Thank you for taking the time to speak to Hearsay.
10 Minutes with…the Honourable George Brandis KC
The Honourable George Brandis KC is a barrister of the Supreme Court of Queensland and the High Court of Australia, and a former Commonwealth Attorney General and High Commissioner to the United Kingdom.
Mr Brandis studied law at the University of Queensland and Magdalen College Oxford. He worked for Morris Fletcher & Cross (now Minter Ellison) and commenced practice at the Queensland Bar in 1985.
He was a highly regarded commercial barrister, with his specialised area of practice being trade practices and equity. As junior counsel he appeared in a raft of significant cases, including in the High Court of Australia, including Warman v Dwyer (1995) 182 CLR 544. One of his final appearances was in the Queensland Court of Appeal – appearing unled by senior counsel – is Equuscorp Pty Ltd v Short Punch & Greatorix  2 QdR 580.
Mr Brandis was elevated to the rank of senior counsel in 2006.
Mr Brandis served as a senator in the federal parliament from 2000 until 2018. In January 2007 he was appointed to the Howard Ministry, as Minister for the Arts and Sport. After the change of government later that year, he was appointed Shadow Attorney General in the Coalition Opposition.
In May 2010, he was elected Deputy Leader of the Opposition in the Senate – the first Queenslander to be a member of the Federal Liberal Party’s leadership group since Sir Neil O’Sullivan in 1958. On 18 September 2013, he was appointed Attorney General, Minister for the Arts and Vice-President of the Executive Council in the incoming Coalition Government. He was also Deputy Leader and subsequently Leader of the Government in the Senate. In 2018, Mr Brandis was appointed Australian High Commissioner to the United Kingdom. His term concluded in 2022.
Subsequently, Mr Brandis was appointed Professor in the Practice of National Security at the Australian National University, in a joint appointment to the National Security College and the College of Law. He continues to be involved in international affairs, travelling frequently to the United Kingdom. Among other roles, he is a member of the Advisory Board of the Council on Geostrategy, one of the leading London international relations think tanks.
Mr Brandis has at all times remained a member of the Bar Association of Queensland, and maintained his practising certificate as a barrister.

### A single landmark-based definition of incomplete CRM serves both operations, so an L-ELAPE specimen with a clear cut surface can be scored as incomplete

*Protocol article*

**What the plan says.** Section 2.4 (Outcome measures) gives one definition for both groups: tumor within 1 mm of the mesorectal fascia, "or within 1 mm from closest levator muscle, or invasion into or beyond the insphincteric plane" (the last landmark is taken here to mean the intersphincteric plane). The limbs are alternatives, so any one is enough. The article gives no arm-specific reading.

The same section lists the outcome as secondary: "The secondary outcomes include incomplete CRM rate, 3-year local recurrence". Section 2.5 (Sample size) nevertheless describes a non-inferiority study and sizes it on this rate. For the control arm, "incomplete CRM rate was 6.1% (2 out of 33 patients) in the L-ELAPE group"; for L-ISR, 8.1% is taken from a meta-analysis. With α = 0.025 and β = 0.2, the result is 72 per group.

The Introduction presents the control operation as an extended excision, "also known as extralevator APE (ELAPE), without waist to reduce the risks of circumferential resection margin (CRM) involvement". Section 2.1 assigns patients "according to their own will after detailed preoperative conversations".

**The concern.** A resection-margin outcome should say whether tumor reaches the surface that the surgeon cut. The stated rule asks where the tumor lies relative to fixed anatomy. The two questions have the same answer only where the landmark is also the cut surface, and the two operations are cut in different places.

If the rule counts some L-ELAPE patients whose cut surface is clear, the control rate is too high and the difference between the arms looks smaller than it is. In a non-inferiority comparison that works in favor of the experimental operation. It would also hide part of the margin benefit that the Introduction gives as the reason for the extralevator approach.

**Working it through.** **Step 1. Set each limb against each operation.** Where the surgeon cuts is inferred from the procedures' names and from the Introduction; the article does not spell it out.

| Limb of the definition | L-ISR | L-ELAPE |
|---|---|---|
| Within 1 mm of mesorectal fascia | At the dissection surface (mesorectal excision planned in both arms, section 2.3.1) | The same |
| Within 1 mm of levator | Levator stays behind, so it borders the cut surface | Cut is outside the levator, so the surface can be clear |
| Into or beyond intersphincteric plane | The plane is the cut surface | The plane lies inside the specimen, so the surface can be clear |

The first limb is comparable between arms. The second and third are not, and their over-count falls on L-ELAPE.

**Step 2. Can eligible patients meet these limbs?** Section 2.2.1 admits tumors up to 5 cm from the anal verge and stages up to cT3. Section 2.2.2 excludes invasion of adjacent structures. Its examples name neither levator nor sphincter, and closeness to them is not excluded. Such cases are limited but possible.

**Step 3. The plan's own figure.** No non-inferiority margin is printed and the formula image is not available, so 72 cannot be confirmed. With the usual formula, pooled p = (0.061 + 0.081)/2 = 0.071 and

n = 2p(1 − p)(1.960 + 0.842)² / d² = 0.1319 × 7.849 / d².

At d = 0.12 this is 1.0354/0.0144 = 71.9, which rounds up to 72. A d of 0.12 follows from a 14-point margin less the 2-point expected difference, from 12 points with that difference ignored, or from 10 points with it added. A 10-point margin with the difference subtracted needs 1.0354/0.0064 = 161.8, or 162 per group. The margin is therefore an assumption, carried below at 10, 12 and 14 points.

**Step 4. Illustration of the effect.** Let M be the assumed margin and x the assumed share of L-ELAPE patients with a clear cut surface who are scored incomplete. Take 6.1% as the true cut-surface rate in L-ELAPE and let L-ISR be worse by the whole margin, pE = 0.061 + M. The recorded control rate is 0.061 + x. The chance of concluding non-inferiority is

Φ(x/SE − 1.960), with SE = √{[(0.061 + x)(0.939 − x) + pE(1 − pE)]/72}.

Mr Brandis chatted with the Editor:
My pleasure Richard; good to see you again.
You and I were fellow students in the TC Beirne Law School at the University of Queensland in the mid to late seventies. You now teach at the Australian National University. How has undergraduate academic legal study changed in the interim, for better or worse?
There are two big differences. First, with the rise of online study, which was of course greatly accelerated by the pandemic, there is less face-to-face contact with students. Many simply attend classes online. Which is a shame, because one of the most important features of university education is not just the interaction between teachers and students, but among students themselves. This is greatly inhibited – if not eliminated – by the online format. In most of my classes, between a third and a half of students attend online.
The second difference, specifically about legal education – which predates online learning – is the reduction in the number of core legal subjects and the rise of what might be called “contextual” subjects, along the lines of “Law and Contemporary Problems” and so on. While there is a role for contextual subjects, it should never be forgotten that the law is a discipline in its own right, comprising a vast body of technical, specialist knowledge. I disapprove of the movement in legal education away from the teaching of principles and doctrine in favour of what is, basically, social commentary. Of course, at the ANU, there is a very strong emphasis on public law and international law, as befits its role as the principal university of the nation’s capital. I am involved in teaching courses in national security law at both the National Security College and the College of Law.
You continued your tertiary studies at Oxford University. Does that remain, in your view, a valuable academic adjunct for law graduates prior to embarking upon legal practice, and why?
Absolutely. It is always an advantage to do a postgraduate degree, preferably at a university other than the one at which you did your first degree, and so be exposed to different teachers and different courses.
In my case, I did the BCL at Oxford, which prides itself on being the hardest postgraduate coursework law degree in the English speaking-world. Of course, I have no way of knowing whether that is actually the case, but it was certainly a lot more demanding – and therefore more intellectually stimulating – than the UQ LLB of the 1970s!